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Posted on 2 Aug 2022 in Fiction |

HOLDEN SHEPPARD The Brink. Reviewed by Michael Jongen

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Holden Sheppard’s second novel is more Lord of the Flies than teen exploitation story.

Holden Sheppard’s Invisible Boys (2019) was a stunning debut that got a lot of attention when it was released. It’s a raw and real read – an honest novel about being young and gay in a small town. Shortlisted for prestigious awards, it has remained in the Better Reading Top 50 for kids’ books despite its earthy themes and high percentage of adult readers. It was always going to be interesting to see what Sheppard would write next.

The Brink succeeds in establishing Sheppard as a young writer with huge potential in the Australian literary scene. It is an entertaining novel and a semiotician’s delight in the TikTok age. The plot is simple: a group of school leavers share a ride to schoolies celebrations in Jurien Bay. Turned away from the town by the police, the group go off grid in the manner of many a teenage horror story. So far, so creepy. They encounter another group from their school and some genuinely scary locals. Both groups are then invited by the leader of the local shantytown to stay on an island a short distance away.

As in Invisible Boys, The Brink has several narrators, all, for various reasons, outsiders. Sheppard is a master of dialogue and the language is real as the combined group begins to disintegrate on the island. Then a body turns up.

‘It’s him,’ ‘Brayden says. ‘His body … on the beach up there … he’s dead.’

Jared swears.

Aisha gasps, covers her mouth.

Fezza’s stubby hits the sand with a dull thud.

We all get up.

We sprint to the rocks.

We all want to see the corpse – until we actually do.

As the distrust and tension among the visitors ramp up, the locals become more threatening.

The characterisations are strong, and positively Shakespearean themes underpin the action as the group dynamics break down and explode into a battle royal.

There have been some recent mysteries set on islands and resorts where the guests are knocked off one by one. This novel is not in that category. Think more Lord of the Flies or the classic Japanese mystery, The Honjin Murders.

Leonardo is a hypochondriac, and was once best friends with Jared, the ‘king’ of Year 12, who now ignores him. Mason is Jared’s best friend and secretly lusts after him. Kaiya is the best friend of Valentina, Jared’s ‘consort’. These three – Leonardo, Mason and Kaiya – are the novel’s narrators. They observe Jared working hard to maintain his leadership of the group, the loyal Mason by his side, but ever conscious of the threat posed by Ryan. When the group veers off into the dunes, it is Ryan, with his links to the locals, who mysteriously turns up to rescue them and leads them to the shantytown known as The Brink:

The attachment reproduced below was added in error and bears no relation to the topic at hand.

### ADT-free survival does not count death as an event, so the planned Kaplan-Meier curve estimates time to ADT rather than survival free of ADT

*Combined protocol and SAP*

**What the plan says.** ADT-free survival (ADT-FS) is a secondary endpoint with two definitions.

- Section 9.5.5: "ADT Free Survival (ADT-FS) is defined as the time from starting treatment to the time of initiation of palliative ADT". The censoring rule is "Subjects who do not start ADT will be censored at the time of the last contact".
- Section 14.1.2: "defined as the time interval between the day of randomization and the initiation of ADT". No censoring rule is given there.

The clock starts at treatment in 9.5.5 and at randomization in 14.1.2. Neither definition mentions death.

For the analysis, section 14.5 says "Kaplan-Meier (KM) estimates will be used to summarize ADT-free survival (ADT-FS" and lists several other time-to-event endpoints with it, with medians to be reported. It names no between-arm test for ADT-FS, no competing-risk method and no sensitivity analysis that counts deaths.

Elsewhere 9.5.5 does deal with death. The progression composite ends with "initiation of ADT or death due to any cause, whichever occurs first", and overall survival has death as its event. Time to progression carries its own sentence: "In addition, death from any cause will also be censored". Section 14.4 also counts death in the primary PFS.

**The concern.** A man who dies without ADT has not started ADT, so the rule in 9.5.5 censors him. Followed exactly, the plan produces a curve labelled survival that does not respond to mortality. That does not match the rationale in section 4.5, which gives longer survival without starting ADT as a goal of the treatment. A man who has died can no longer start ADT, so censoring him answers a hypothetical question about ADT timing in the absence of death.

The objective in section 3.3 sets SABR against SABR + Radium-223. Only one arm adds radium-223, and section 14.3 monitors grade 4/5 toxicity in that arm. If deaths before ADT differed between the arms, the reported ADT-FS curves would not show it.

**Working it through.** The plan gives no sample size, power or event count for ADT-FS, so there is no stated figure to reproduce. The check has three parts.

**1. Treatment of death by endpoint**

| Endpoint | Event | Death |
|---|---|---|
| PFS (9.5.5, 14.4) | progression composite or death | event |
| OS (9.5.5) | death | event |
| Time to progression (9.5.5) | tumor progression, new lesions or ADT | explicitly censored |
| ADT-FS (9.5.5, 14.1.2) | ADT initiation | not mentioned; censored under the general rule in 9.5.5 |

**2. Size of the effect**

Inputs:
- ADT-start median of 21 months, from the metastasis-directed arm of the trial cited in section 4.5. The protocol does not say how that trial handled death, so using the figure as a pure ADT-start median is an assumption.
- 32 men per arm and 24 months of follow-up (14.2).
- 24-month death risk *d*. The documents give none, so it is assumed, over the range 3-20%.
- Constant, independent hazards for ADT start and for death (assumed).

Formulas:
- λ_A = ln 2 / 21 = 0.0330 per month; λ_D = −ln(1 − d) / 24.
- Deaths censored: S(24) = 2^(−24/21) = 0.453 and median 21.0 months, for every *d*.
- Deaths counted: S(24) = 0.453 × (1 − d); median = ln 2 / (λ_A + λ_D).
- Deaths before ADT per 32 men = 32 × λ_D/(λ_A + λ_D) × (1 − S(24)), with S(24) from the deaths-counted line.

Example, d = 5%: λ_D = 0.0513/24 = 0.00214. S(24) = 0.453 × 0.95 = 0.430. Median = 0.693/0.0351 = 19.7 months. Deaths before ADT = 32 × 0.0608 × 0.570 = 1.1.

The morning drags on, long and hot. Nine o’clock, ten o’clock. No locals. No news, No cops.

We try and fail to get a phone signal. We look north to the cape at the top of Brink Island, scanning the water for boats. Small groups, approved by Ryan, go eastwards to the strait, to search for any sign of cars approaching the mainland settlement.

Nothing changes. Nobody’s coming.

It’s like Max took Baz’s body and vanished.

We eat the last of the Cheezels and the Doritios and lick salty orange dust off our fingertips. We pass around bottles of milky SPF 30+. I wonder if I’m passing sunscreen to a killer. I wonder what everyone else is thinking, if anyone knows what really happened to Baz, if anyone is guilty of a crime.

If one of them did kill Baz, it’s no surprise they’re pretending it was an accident.

These young people are 18 and have finished secondary school. This is a heady mix and this is an earthy novel about sex and drugs and rock and roll. Like Invisible Boys it is frank, fresh and unapologetic and this is Sheppard’s greatest gift as a writer.

‘Well, that’s my problem, Mason. Nobody taught me a damn thing.’ I swallow a lump in my throat that’s as angry as an ulcer. ‘And now it’s so late that it’s just embarrassing for everyone.’

Mason’s dumb, bronzed face clouds over and I can see he’s trying to process something much too big for his brain to handle. He claps his hand on my shoulder. I wince, but it’s not violent.

‘That sucks. Sorry, bro.’

He leaves the room.

Sheppard’s frankness may be brutal at times but it is always on point and at times very funny.

There is so much to admire about this novel – the plotting and structure are impeccable, the tropes run thick and fast. All this is underpinned by beautifully drawn characters. Mason, Leonardo and Kaiya are all well defined individuals struggling with the complexities of adulthood and leaving the security of the networks that have supported them through school.

This is a strong follow-up to an astonishing debut and I feel that Sheppard has so much more to offer readers. I look forward to his next novel.

Holden Sheppard The Brink Text Publishing 2022 PB 352pp $24.99

Michael Jongen is a librarian who tweets as @michael_jongen

You can buy The Brink from Abbey’s at a 10% discount by quoting the promotion code NEWTOWNREVIEW.

Or check if this book is available from Newtown Library.

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